• Rainbow over Half Dome

    Yosemite

    National Park California

Hiking Safety

Stay Safe!
Over 800 miles of trails traverse Yosemite National Park. Not surprisingly, the majority of Yosemite's Search and Rescue (YOSAR) missions are spent assisting injured hikers or searching for a lost people in the wilderness. Each year, park rangers and search and rescue personnel respond to approximately 250 emergency incidents in the park.

Here are some quick tips to help you be safe while hiking in Yosemite:
  • Carry a headlamp on every hike, even short day hikes
  • Carry and drink plenty of water (a minimum of 1 quart every 2 hours)
  • Sturdy footwear with good traction might save an ankle
  • Minor/moderate health or medical issues can be easily exacerbated by hiking up the steep Valley trails—know your limits and pay attention to how you're feeling
  • Stay on the established trail
  • When hiking in a group, each member of the group should carry some water and food in case the party becomes separated, and the group should make a plan for where to meet up (at the vehicle, at the trailhead, etc.) if the members become separated.
 

Over 800 miles of trails traverse Yosemite. Not surprisingly, the majority of Yosemite's Search and Rescue (YOSAR) missions are spent assisting injured hikers or searching for a lost people in the backcountry. Here are some quick tips to help you HIKE SAFE in Yosemite National Park.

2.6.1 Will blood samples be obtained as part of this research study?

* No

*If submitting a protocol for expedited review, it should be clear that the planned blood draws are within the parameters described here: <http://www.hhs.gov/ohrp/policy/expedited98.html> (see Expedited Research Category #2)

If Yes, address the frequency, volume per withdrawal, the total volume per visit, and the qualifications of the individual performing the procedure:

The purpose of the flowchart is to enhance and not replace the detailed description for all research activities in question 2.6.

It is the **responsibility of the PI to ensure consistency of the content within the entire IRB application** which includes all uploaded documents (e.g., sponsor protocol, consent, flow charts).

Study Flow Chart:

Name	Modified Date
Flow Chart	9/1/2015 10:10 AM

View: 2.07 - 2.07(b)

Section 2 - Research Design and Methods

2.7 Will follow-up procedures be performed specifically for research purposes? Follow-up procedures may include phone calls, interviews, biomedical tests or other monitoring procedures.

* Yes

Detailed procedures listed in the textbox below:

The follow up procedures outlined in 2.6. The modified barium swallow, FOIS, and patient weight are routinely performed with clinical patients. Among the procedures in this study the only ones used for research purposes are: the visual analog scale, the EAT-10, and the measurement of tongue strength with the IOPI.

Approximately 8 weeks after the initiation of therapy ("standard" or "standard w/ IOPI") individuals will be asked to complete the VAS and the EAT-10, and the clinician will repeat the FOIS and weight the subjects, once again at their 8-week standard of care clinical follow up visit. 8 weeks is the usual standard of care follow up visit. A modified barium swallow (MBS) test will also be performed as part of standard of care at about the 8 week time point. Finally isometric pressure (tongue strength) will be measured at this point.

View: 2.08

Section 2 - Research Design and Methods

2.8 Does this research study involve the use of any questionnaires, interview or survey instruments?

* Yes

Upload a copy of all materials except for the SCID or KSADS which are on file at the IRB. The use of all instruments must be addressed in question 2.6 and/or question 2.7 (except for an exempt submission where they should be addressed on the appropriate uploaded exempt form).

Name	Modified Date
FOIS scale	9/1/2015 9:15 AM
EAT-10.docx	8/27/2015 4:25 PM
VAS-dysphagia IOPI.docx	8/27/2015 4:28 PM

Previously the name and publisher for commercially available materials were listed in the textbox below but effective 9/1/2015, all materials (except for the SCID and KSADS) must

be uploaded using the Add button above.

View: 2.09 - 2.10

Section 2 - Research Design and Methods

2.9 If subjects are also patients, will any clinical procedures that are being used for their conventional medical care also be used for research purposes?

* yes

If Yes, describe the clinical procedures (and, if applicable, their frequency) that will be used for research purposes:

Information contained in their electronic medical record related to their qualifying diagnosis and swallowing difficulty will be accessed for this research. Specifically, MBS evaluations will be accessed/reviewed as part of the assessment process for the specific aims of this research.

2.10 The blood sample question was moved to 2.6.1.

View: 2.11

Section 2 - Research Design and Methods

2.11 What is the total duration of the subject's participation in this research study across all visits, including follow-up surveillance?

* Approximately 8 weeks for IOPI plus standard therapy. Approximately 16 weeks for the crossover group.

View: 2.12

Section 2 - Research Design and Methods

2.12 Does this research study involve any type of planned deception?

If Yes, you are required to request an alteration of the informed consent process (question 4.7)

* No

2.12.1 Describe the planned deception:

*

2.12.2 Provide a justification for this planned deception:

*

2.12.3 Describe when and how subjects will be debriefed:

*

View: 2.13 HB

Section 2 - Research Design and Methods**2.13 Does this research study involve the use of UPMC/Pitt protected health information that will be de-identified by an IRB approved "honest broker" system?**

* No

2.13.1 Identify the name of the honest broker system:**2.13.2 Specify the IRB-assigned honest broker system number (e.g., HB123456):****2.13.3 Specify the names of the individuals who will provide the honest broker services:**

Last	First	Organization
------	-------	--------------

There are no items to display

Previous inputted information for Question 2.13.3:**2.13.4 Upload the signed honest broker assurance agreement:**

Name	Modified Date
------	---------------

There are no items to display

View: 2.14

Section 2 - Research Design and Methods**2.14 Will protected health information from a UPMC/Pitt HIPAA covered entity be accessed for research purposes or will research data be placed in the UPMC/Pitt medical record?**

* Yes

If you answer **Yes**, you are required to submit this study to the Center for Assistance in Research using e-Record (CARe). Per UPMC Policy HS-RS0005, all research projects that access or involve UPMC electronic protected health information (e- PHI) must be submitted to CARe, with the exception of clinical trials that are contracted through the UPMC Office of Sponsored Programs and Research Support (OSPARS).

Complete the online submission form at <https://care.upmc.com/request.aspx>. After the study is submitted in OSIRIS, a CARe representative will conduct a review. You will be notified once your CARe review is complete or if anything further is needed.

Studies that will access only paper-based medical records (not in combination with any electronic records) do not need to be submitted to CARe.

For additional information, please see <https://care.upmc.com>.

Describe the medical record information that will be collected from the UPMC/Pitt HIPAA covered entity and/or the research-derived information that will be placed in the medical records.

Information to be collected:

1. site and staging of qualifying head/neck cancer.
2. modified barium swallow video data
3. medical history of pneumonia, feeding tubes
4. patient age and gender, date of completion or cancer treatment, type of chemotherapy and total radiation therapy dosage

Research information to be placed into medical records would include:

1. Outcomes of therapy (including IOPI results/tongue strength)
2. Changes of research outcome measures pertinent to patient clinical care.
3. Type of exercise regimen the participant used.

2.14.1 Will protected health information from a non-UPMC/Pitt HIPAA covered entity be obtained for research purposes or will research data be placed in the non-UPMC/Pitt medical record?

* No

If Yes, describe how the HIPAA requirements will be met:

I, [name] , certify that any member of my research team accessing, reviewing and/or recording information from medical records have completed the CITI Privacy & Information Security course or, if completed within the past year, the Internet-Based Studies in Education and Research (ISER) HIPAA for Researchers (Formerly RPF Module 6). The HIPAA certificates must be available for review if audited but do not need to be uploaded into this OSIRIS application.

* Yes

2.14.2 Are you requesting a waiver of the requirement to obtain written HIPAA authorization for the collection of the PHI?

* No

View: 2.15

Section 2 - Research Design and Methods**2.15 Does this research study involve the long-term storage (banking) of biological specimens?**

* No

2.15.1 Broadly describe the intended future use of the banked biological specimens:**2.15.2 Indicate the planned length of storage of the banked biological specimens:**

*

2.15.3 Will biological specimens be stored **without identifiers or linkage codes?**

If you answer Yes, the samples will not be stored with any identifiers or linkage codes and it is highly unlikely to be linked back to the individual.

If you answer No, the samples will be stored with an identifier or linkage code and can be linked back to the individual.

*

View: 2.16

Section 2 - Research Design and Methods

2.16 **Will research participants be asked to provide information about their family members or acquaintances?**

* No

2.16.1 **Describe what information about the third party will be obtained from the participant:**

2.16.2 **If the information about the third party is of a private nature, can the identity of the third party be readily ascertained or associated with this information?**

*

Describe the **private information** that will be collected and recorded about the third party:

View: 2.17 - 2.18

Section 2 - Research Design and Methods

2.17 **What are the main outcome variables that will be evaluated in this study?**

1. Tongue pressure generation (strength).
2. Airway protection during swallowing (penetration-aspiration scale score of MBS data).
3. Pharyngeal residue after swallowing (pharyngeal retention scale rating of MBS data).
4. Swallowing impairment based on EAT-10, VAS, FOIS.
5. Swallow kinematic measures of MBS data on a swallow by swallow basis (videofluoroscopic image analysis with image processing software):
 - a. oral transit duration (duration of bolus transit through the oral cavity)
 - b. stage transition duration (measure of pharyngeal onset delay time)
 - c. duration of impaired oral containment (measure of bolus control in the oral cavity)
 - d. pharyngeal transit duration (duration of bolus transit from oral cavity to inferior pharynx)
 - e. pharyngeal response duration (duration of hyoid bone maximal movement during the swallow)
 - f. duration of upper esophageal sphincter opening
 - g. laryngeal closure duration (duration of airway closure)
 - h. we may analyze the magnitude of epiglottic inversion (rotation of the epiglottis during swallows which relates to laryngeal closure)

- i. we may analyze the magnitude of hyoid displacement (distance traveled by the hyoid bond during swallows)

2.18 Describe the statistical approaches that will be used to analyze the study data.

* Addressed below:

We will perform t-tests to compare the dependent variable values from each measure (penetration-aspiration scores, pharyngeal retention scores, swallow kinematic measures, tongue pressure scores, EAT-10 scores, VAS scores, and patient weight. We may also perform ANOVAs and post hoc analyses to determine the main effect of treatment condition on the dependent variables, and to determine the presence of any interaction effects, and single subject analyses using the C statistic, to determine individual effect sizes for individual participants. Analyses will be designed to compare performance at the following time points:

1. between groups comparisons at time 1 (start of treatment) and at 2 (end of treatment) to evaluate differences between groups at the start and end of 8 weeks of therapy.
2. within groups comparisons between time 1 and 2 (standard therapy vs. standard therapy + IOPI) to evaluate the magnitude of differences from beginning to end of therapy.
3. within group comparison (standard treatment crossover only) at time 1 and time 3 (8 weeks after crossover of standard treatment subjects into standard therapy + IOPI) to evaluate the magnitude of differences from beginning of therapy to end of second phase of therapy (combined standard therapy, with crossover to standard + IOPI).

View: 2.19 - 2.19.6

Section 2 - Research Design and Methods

Have a plan
Inform someone of where you're going and
when you plan to return
Keep a flashlight and whistle with you
Eat well, stay hydrated: carry plenty of water

Stay on the trail
Ask for HELP!
Familiarize yourself with the area, use a map
Expect changes in the weather

For more information, the Friends of Yosemite Search and Rescue's provides more information about the potential dangers and how to be safe while on the trail.

 
 
Trail to North Peak near Yosemite's northwestern boundary
Trail to North Peak, near Yosemite's northwestern boundary
NPS Photo by Adrienne Freeman

Did You Know?

Cars and campers in a meadow in Yosemite Valley.

Unrestricted camping is no longer allowed in Yosemite Valley because of damage it causes. The placement of campgrounds and campsites has changed over the past 75 years in response to a growing understanding of river dynamics, geologic hazards, and the park's natural and cultural resources.